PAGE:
But why does it have to come to zero? I can envision perpetual enrichment, for humans and the rest of the planet too, at least for centuries, after which it's impossible to guess. After the workers of the world unite, that is; for they have only their chains to lose.

    There, and I thought I was going to say something about how Malthus was a Pollyanna. Because while I can envision a world of perpetual happy eco-prosperity, what I actually see happening would give Malthus ulcers. Oh, good, I said it.

    Thor Russell
    Seeing as we are living unsustainably at the moment, some kind of zero growth isn't an option because that would mean the status quo, e.g. running out of fossil fuels while destabilising the climate. We need rapid growth of alternatives just to stay where we are. We don't of course need continuing growth of consumption, but we will need to manufacture transport/farming solutions etc for billions of people that doesn't require non-renewable resources.
    Economic growth is of course a pretty screwed up measure as it is reported at present. Technological progress doesn't even figure i.e. computers getting 2* better while using the same resources and costing the same amount is just ignored and counted as no growth. Also Increasing consumption of non-renewable resources is counted as growth, when you could argue it is more similar to spending your savings at an ever increasing rate.  Deciding where that sustainable steady state is going to be will be very difficult because of different agendas from practically everyone involved. e.g. Brazil might have a different idea as to what percentage of their rainforest should stay in its natural state as me. However I think it is something worth pursuing otherwise you are just arguing about which order species go extinct in.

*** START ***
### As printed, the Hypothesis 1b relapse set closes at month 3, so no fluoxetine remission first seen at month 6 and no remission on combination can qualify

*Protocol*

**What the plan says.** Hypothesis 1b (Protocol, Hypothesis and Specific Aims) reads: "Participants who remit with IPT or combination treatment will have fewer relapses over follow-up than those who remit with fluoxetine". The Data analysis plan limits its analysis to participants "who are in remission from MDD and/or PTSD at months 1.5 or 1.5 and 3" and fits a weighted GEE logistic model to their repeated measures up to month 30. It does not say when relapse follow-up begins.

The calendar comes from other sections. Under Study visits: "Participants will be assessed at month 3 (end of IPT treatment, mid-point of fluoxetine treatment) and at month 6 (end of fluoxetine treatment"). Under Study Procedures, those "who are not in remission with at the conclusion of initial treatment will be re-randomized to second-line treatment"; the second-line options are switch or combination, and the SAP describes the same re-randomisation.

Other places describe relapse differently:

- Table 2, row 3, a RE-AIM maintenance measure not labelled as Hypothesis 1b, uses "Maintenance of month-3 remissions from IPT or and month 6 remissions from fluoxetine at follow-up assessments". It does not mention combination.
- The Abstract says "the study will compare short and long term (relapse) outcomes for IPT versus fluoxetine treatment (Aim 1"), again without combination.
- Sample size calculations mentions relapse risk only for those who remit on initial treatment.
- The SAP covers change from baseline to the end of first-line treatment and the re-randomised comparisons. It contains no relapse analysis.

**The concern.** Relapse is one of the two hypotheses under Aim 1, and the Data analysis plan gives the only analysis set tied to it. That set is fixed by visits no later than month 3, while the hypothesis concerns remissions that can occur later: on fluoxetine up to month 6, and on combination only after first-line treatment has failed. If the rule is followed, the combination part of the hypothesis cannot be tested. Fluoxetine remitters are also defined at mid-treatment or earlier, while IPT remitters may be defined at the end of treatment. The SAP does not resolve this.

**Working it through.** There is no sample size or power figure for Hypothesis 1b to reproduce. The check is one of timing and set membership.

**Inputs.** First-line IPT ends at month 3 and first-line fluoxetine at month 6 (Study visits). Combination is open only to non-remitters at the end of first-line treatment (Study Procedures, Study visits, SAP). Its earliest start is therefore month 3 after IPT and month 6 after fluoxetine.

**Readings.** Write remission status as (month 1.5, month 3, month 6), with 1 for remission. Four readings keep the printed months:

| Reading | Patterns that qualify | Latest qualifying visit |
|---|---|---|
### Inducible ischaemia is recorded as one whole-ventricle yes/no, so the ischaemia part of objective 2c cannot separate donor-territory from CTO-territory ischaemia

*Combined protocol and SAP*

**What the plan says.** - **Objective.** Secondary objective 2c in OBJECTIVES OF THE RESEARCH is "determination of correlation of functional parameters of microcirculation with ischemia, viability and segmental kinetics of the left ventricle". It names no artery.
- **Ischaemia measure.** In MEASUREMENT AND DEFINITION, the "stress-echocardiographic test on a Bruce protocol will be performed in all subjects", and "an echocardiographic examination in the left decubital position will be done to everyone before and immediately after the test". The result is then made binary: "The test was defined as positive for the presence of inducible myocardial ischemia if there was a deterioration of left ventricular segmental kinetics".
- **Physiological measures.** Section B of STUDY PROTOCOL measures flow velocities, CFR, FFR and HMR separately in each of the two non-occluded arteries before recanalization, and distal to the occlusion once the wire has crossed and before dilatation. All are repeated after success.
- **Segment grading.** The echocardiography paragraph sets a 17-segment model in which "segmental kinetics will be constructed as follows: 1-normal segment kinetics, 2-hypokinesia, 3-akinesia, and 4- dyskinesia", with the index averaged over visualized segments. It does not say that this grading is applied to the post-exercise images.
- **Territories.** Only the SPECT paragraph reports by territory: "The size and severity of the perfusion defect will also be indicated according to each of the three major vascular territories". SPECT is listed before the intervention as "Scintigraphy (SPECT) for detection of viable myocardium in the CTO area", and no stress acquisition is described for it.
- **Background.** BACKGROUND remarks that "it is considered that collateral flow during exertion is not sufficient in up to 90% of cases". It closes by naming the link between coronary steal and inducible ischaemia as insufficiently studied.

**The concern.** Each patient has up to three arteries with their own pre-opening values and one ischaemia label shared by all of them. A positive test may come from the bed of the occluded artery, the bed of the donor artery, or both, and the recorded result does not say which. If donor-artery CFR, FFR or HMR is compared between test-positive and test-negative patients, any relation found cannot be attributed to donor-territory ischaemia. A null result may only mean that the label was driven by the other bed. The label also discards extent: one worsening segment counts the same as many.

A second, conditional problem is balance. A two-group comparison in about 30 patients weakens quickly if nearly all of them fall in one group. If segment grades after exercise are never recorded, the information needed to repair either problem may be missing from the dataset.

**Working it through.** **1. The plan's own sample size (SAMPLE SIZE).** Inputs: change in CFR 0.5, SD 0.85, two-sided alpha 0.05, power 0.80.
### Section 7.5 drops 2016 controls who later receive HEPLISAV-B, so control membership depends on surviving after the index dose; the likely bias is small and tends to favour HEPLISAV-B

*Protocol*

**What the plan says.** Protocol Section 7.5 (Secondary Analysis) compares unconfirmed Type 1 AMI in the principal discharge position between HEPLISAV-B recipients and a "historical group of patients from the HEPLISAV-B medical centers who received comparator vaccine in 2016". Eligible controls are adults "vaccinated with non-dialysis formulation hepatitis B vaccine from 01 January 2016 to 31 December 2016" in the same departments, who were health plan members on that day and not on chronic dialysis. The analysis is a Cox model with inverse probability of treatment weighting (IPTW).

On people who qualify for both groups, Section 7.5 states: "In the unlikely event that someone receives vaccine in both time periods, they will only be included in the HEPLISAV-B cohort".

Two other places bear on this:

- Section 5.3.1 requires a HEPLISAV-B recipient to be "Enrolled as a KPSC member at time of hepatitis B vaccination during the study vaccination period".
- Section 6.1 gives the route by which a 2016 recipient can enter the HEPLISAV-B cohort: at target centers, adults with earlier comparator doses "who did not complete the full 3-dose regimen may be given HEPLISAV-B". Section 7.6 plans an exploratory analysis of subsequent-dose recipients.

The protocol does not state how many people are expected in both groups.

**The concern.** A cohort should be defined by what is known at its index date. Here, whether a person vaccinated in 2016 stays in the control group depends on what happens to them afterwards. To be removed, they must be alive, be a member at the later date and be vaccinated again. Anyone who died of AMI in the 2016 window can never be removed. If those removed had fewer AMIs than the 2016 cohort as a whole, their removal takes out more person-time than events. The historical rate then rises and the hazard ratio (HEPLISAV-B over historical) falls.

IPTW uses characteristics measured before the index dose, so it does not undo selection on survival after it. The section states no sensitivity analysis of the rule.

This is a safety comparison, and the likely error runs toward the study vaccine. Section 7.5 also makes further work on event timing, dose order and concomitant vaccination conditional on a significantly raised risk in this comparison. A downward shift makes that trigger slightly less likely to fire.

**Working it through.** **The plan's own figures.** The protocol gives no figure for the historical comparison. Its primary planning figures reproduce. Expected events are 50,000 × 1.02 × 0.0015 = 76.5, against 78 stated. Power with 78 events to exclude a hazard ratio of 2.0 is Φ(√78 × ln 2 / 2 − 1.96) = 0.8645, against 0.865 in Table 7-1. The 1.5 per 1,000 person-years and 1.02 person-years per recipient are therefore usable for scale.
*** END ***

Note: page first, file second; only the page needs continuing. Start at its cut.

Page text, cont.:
Thor Russell
    Bonny Bonobo alias Brat
    Great points Thor.
    My article about researchers identifying a potential blue green algae cause & L-Serine treatment for Lou Gehrig's ALS, MND, Parkinsons & Alzheimers is at http://www.science20.com/forums/medicine
    Thor Russell
    Thanks
    Thor Russell
    Holly, this is really the most critical issue of our era. How do we become a sustainable civilization. Everything you wrote is on the money (literally and figuratively). I would add, however, that because we are already in overshoot, continued economic growth to meet the needs of a growing population is not sustainable and not possible. So at this stage we will just have to buck up and divide the pie into more, smaller slices. That's why it's important we end population growth as quickly as possible (humanely and voluntarily).

    I am particularly impressed with your observation of the messaging we get every day, that keeps us programmed to believe "economic growth good, stagnation bad." That's one of the things I am committed to rectifying.

    All the best,

    Dave Gardner
    Director of the documentary
    GrowthBusters: Hooked on Growth
    www.growthbusters.org

    Before I begin, I should say that you nailed my confirmation biases.